High Flash posterThe little guy is often at the mercy of big business, but the conspiracy runs still deeper in Chuang Ching-shen’s high stakes thriller High Flash (引爆點, Yǐnbàodiǎn). Set in the relatively unglamorous world of a small fishing village, High Flash begins with a mysterious death but quickly spirals outwards to ask questions about the connections between industrial conglomerates and the political establishment both local and national. Those who seem keenest to root out corruption may in fact be no less self serving than those who take advantage of it but perhaps there’s nowhere free of greed and selfishness when there are such gains to be made.

The action opens with a fierce protest by the local fishing community towards the large scale Tonglian petrochemical plant which they believe has been polluting their waters, ruining their health and livelihoods. While the newly elected mayor, Chen (Lan Wei-hua), is giving his best at the megaphone, a commotion breaks out when a burning boat collides with protestors and is later found to be harbouring the body of one Ah-hai (Bokeh Kosang / Hsu Yi-Fan) who is assumed to have committed self immolation in protest of the plant’s continued intransigence.

Earnest medical examiner Chou (Chris Wu Kang-Ren) isn’t sure that’s the case. His evidence suggests Ah-hai, who was already terminally ill with liver cancer, did not die of burns or smoke inhalation while his kidneys also exhibited strange florescent spots later identified as copper sulphate. Chou’s findings are music to the ears of jaded prosecutor Jin (Yao Ti-Yi), who also happens to be Chou’s former fiancée. She too is convinced there’s more to this than the elaborate suicide of a man whose life had been ruined by the heartlessness of big business.

Chuang quickly sets up the expected contrast between the scientifically minded Chou who claims to assess only hard evidence without emotional baggage, and the passionate Jin who is desperate to expose the truth at any cost though the romantic drama between the pair never quite ignites even as the past continues to inform their present relationship and the case at hand. Despite his insistence on hyper-rationality, Chou is not is a cold or unfeeling man as he proves by tenderly introducing himself to Ah-hai’s body and asking for his cooperation in investigating why he died, but his rigidity is perhaps to have unexpected consequences despite his best intentions which see him taking a special interest in Ah-hai’s unfortunate wife and son.

Ah-hai’s illness and that of his little boy who is suffering from a brain tumour are not explicitly linked to the illicit activities of Tonglian but the implication is clear. Industrial pollutants have destroyed not only the local fishing industry but with it a community which is now suffering with a large number of serious and unexplained illnesses. Tonglian, as might be assumed, is not particularly bothered, assuming it can rely on friends in high places and a complex web of thuggery and corruption to deal with any more serious opposition. Meanwhile, Ah-hai’s death is already being repurposed for political gain. The village regards him as a hero and a martyr who sacrificed himself in the most painful of ways in order to bring attention to their plight and the evils of Tonglian. None of which, however, is much use to his wife and son who are now unable to claim on his life insurance and are left without an income.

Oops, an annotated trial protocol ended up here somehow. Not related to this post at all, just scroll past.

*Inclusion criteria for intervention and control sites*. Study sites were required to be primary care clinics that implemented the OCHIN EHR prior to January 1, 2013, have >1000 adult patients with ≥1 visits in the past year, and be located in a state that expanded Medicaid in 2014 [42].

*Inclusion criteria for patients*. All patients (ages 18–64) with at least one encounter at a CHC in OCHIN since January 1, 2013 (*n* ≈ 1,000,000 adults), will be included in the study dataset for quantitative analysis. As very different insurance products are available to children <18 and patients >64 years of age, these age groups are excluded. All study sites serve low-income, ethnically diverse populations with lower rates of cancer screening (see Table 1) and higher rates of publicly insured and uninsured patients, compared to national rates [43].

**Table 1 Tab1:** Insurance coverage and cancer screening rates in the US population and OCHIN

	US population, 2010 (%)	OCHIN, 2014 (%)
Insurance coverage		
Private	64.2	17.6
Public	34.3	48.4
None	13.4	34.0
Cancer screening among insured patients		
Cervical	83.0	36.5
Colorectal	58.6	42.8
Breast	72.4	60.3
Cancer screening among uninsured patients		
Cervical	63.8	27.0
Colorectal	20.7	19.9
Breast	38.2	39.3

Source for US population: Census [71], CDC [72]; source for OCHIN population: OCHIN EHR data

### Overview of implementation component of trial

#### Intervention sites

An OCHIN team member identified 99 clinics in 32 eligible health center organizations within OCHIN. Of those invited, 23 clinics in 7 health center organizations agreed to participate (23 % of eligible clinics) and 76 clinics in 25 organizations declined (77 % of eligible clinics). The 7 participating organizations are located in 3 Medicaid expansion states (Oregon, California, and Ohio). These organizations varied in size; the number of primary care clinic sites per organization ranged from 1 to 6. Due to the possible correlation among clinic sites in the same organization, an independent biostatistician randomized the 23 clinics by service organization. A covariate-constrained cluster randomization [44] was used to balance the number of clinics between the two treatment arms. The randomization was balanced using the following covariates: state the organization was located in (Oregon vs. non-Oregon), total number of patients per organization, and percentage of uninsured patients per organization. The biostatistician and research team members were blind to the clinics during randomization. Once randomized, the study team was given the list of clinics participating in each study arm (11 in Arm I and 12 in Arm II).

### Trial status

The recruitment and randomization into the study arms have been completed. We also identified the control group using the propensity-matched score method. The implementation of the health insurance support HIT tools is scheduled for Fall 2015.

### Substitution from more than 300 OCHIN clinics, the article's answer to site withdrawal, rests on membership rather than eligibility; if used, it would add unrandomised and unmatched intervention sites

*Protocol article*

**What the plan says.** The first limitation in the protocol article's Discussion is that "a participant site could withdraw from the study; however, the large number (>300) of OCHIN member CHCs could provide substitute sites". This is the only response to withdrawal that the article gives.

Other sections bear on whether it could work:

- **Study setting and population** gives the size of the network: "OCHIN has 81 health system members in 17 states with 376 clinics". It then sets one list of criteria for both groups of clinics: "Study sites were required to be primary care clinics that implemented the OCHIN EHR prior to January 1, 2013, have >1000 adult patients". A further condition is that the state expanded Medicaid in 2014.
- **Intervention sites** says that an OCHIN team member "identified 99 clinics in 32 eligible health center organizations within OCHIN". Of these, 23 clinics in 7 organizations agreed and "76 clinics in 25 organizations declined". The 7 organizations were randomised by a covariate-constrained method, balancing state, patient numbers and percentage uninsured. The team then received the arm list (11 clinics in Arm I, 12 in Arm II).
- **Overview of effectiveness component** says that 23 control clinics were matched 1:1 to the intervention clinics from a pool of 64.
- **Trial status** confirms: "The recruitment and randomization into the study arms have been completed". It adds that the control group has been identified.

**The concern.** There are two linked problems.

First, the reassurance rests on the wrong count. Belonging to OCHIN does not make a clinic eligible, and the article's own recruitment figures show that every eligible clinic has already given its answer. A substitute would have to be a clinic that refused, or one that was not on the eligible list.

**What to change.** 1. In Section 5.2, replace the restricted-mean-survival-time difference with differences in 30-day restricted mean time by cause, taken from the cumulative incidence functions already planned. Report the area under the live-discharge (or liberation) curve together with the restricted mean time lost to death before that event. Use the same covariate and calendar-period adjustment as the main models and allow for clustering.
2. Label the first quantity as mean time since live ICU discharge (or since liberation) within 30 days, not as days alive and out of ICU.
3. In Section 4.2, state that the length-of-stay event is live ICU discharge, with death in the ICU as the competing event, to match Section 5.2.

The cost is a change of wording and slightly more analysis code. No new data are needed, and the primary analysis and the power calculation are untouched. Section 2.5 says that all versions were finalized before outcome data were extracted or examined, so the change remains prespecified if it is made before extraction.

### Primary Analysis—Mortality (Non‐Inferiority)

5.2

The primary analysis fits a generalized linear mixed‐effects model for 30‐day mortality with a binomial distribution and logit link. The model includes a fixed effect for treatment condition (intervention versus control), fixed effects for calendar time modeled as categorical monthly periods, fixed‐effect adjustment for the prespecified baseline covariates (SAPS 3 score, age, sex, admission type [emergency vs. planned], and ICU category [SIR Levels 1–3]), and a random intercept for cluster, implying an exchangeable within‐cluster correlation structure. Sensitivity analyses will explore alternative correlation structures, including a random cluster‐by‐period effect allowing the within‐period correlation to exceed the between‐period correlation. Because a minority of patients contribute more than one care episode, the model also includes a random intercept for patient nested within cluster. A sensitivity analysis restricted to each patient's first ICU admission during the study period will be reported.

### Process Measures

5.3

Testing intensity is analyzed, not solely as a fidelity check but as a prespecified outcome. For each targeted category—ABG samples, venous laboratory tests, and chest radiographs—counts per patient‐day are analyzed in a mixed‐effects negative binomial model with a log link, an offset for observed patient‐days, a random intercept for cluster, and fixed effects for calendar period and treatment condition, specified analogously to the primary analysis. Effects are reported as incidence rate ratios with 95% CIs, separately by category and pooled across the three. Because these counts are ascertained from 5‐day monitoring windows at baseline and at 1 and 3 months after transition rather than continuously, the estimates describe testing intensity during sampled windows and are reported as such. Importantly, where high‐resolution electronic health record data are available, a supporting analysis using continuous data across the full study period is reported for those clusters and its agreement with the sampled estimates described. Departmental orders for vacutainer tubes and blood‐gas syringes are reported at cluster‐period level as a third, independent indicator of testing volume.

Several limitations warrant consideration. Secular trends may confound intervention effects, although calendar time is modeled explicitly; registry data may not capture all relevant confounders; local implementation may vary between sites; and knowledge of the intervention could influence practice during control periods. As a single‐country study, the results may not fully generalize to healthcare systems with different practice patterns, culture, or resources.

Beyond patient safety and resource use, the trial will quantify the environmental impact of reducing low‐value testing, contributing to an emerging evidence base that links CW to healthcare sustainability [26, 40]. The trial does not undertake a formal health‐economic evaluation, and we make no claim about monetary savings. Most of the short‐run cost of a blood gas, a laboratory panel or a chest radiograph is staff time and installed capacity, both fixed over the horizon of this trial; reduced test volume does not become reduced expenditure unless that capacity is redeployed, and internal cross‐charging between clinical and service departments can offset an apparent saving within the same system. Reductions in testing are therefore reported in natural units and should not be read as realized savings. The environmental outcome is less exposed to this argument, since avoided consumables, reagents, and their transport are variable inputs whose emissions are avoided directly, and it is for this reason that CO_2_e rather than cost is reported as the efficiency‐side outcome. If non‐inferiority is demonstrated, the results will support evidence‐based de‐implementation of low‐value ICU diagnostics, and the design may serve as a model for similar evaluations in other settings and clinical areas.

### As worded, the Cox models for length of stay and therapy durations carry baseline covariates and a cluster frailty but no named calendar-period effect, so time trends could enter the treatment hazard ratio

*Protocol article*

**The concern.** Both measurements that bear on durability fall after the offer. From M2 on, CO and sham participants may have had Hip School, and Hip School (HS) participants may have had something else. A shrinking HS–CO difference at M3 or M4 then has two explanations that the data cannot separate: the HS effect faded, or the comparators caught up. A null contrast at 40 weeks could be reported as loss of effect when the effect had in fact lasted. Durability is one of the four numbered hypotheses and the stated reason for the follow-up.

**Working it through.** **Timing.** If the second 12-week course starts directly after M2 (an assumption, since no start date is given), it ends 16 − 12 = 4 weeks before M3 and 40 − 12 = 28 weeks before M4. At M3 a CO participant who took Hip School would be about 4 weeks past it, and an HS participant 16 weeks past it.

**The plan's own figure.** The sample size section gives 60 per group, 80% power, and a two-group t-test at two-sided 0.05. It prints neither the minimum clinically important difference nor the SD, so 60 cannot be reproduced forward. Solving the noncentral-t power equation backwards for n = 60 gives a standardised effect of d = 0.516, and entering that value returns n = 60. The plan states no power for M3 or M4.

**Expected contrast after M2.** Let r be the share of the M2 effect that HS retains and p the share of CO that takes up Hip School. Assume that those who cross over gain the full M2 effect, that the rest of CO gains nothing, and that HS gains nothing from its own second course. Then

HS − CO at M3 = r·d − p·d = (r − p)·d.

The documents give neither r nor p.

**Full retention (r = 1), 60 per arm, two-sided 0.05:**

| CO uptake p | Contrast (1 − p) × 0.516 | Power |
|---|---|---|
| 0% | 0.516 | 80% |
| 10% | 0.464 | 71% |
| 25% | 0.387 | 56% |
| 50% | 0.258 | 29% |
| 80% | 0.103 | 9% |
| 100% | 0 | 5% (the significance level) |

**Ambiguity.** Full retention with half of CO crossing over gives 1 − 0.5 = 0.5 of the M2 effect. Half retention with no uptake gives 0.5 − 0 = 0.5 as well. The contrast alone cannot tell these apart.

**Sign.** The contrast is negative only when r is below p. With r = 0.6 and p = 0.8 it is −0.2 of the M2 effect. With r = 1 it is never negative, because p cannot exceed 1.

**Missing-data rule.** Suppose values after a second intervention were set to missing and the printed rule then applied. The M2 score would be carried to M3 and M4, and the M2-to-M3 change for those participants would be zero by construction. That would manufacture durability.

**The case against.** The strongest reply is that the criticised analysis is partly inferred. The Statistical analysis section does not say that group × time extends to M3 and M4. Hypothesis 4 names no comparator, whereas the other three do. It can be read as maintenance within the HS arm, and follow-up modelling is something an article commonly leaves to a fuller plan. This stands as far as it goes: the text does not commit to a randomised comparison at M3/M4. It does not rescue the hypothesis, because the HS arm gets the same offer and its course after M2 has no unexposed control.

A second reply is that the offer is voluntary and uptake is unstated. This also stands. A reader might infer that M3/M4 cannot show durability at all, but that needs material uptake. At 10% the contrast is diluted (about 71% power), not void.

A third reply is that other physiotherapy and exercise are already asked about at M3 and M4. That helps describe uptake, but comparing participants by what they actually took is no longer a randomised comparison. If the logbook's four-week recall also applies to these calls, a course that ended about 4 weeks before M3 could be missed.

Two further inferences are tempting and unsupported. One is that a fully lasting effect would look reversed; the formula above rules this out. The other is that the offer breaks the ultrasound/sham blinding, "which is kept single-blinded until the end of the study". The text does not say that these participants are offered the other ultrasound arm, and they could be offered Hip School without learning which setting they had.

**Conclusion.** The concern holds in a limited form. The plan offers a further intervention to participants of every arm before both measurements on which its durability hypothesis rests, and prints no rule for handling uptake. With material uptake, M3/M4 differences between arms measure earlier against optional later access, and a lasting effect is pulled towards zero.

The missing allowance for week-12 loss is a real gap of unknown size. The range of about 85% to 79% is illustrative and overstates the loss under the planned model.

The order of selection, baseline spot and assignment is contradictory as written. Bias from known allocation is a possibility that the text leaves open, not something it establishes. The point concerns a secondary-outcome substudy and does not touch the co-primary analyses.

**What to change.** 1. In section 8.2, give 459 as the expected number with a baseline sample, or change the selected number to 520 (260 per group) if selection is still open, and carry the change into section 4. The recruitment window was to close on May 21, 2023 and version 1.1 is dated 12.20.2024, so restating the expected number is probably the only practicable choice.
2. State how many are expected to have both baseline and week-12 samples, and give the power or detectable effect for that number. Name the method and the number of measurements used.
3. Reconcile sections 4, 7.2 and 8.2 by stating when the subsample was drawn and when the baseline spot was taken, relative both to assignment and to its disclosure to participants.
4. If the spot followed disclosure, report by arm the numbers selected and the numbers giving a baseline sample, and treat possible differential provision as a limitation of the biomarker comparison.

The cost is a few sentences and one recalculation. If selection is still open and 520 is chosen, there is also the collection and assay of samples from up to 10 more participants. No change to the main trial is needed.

Vested interests exist on both sides – those keen to uphold Ah-hai as a hero and a martyr at the cost of his wife and son, and those keen to minimise the effects of his death in ensuring Tonglian is able to go on doing its (extremely dodgy) business with the same bottom line. While top execs boast about making a killing on the fluctuating company stocks and spending it on yachts, horses, and vintage wine, Ah-hai’s wife and son are left at the mercy of prevailing forces and fearful for their futures. The village might well feel that seeing as Ah-hai is dead anyway making a martyr of him whether he was one or not might be worth it if it helps expose Tonglian’s various transgressions but then again they may have overestimated the extent to which anyone really cares about big business corruption and the complicity of the state.

Nevertheless, in true conspiracy thriller fashion getting too close to the truth can prove dangerous and Chuang perhaps missteps in the case of whom he allows to pay the price, but his anti-corruption messages and warning about the cynical hypocrisy of big business eager to claim it cares about the little guy and his environment are sadly universal, as are his world weary implications regarding the eventual corruption and diminishing efficacy of longterm protests.


High Flash screens as part of the eighth season of Chicago’s Asian Pop-Up Cinema on March 28, 7pm at AMC River East 21 where director Chuang Ching-shen & actor Chen Chia-kuei will be present for a Q&A.

Original trailer (English subtitles)